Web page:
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March 20, 2013

‘Christmas Light Man’ Harold Swindle dies

A man well known for his elaborate Christmas light display in the Simcoe community will be laid to rest today.

Harold Swindle passed away Sunday at the Folsom Center after a battle with cancer. He was 89.

“He was a simple man,” said Gary Moss, an acquaintance of Swindle for roughly 20 years. “He had strong beliefs and had a lot of love for his family.”

The Swindles began decorating their home as an answer to their blind daughter’s wish for others to see the Christmas lights that she couldn’t see. For roughly 10 months out of the year, Swindle could be seen putting up and taking down over 300,000 lights, some of which he got into trees by using a slingshot. At times, the Swindle home, which was located on Alabama Highway 69, resembled a warehouse leading up to Thanksgiving night when traditional Christmas decorations are unveiled. Boxes, lights, snowmen, trees, stars, tinsel, Santas, and nativity scenes adorned the property.

“It was quite a sight to see,” said Moss. “You could see it glowing for miles. I remember the sheriff had to send deputies out to direct traffic one year because so many people had come to see them. It was just a beautiful sight.”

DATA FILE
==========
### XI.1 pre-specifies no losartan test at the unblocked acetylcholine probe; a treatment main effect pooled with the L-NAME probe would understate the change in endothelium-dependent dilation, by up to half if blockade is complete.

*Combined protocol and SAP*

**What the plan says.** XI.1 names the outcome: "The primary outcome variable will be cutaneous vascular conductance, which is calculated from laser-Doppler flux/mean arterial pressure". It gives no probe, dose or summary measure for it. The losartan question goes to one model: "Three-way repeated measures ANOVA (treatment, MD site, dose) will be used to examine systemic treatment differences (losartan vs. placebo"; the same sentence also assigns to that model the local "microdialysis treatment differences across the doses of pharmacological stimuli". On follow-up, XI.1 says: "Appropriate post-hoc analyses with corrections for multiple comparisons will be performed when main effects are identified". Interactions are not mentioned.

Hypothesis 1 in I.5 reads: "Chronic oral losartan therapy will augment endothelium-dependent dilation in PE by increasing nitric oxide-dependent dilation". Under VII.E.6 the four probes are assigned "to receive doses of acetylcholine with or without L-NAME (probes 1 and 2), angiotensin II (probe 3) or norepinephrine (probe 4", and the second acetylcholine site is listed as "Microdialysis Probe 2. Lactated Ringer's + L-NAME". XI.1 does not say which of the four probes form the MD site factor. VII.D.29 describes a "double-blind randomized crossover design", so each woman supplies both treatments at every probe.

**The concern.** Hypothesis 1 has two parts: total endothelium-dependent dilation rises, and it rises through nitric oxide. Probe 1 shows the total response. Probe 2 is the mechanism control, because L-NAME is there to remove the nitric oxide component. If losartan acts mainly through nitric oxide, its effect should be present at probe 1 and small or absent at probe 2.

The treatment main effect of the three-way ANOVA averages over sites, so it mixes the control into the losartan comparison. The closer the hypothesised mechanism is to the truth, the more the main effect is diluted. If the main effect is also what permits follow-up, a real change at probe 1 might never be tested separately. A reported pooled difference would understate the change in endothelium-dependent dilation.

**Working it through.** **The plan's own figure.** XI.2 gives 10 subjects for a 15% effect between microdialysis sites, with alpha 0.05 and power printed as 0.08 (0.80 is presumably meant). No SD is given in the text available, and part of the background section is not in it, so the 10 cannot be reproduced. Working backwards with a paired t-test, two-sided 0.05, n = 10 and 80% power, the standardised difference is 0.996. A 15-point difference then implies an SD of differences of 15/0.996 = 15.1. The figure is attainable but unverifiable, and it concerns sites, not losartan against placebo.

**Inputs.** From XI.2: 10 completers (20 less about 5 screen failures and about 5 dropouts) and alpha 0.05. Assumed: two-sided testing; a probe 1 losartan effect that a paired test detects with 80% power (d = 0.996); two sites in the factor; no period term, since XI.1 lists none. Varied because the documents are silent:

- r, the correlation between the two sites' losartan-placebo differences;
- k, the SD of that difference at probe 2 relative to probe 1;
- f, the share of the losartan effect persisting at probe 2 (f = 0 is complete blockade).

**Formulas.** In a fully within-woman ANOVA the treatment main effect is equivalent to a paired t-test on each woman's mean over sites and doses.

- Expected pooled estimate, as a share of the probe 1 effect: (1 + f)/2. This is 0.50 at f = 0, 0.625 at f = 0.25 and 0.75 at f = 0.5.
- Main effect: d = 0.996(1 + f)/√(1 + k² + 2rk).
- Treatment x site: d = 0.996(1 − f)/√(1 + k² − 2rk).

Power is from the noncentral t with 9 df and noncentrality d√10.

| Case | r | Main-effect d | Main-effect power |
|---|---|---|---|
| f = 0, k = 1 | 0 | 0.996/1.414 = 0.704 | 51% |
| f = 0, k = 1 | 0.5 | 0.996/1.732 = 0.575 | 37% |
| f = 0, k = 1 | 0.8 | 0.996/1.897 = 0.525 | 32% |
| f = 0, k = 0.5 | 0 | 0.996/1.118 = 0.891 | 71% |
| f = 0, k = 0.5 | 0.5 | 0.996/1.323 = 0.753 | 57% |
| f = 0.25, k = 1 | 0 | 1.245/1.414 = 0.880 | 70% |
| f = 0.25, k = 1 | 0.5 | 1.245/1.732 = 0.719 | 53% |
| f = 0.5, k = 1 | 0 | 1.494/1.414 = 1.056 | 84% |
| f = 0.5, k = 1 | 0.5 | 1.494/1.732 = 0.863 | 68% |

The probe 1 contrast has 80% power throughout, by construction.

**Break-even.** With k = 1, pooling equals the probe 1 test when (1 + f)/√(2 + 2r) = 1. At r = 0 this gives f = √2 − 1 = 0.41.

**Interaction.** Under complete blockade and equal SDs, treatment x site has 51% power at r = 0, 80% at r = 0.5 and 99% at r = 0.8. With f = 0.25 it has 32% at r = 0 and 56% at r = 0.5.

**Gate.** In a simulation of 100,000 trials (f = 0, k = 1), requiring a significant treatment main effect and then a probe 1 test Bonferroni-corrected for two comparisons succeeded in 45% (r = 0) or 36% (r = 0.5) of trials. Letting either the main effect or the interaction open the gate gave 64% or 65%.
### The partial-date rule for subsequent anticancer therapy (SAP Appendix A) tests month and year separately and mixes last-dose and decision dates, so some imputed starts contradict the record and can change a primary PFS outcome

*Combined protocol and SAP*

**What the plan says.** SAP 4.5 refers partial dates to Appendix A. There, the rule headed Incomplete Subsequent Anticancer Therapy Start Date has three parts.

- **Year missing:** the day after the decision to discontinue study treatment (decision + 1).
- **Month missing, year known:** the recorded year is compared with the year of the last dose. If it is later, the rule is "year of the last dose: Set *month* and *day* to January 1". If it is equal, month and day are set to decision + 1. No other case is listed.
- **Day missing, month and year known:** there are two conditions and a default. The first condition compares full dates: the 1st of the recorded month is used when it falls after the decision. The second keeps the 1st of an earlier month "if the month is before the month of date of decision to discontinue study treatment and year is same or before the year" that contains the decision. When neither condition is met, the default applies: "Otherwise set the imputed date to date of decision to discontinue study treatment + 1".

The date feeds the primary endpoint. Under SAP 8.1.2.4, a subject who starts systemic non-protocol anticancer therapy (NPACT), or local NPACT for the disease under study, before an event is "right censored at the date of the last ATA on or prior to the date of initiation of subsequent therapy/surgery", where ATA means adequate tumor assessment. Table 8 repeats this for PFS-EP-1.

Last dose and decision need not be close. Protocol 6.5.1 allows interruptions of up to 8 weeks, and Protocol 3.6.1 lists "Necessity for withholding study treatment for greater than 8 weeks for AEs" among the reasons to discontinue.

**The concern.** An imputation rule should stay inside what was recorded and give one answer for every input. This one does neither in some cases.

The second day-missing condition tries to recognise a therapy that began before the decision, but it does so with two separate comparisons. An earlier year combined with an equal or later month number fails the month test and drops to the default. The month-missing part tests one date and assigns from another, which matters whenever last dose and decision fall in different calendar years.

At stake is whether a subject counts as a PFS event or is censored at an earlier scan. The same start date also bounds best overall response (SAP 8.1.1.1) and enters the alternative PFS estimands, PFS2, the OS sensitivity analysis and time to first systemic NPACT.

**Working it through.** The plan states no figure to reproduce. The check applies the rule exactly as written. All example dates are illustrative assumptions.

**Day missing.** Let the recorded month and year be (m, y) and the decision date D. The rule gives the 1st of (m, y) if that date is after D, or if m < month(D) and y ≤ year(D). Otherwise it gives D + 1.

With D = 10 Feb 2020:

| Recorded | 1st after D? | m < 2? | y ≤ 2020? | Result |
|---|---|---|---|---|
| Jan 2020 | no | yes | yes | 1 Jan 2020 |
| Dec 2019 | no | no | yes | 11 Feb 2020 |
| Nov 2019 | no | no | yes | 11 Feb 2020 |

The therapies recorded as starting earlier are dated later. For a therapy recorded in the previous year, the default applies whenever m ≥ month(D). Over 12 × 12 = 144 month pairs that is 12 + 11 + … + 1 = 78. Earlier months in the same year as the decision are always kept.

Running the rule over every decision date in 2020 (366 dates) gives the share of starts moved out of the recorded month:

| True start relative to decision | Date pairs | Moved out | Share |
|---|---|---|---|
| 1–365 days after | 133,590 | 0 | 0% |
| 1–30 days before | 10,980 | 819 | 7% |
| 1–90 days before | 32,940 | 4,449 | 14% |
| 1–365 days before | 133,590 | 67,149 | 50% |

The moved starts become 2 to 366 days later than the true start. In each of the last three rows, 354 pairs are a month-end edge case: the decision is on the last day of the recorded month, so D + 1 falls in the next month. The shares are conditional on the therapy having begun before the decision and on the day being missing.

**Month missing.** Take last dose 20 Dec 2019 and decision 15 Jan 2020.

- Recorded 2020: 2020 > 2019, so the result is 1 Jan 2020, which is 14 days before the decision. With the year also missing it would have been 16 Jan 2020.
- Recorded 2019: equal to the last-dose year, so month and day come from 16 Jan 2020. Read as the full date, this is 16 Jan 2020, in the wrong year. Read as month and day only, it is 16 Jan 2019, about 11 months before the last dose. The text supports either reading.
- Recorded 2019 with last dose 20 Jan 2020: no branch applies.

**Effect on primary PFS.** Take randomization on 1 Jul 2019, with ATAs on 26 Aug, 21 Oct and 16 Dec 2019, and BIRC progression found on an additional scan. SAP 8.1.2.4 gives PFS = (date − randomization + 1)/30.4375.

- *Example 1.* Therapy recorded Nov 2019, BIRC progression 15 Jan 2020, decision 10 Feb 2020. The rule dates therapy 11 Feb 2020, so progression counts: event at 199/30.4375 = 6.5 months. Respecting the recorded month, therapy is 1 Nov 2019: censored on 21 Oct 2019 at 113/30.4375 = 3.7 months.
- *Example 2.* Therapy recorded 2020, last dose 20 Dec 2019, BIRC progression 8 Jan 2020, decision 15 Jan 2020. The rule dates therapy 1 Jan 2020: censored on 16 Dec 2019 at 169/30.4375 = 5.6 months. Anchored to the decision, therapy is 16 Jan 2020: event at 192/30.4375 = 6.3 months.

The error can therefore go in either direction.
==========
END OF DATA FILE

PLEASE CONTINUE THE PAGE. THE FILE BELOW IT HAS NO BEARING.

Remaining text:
In 2005, Swindle gave thousands of his lights to good friends and neighbors H.D. and Joyce McGriff. Swindle was forced to end the 30-year-long display three years prior due to the failing health of his wife Ruby, who suffered from advanced Alzheimer’s.

In addition to being known as the Christmas light man, Swindle also served his country in the U.S. Army. Upon his honorable discharge, he returned to the Cullman area, settling in Simcoe. While working at All Steak restaurant, he also farmed and raised chickens and hogs at the site of his beloved Christmas light display.

Services celebrating his life will be at 2 p.m. today at Moss-Service Funeral Home Chapel with the Rev. Debbie Sullins officiating, with burial in Simcoe Baptist Cemetery. Visitation will be from noon until time of service.

Ashley Graves can be reached by phone at 734-2131, ext. 225, or by email at agraves@cullmantimes.com

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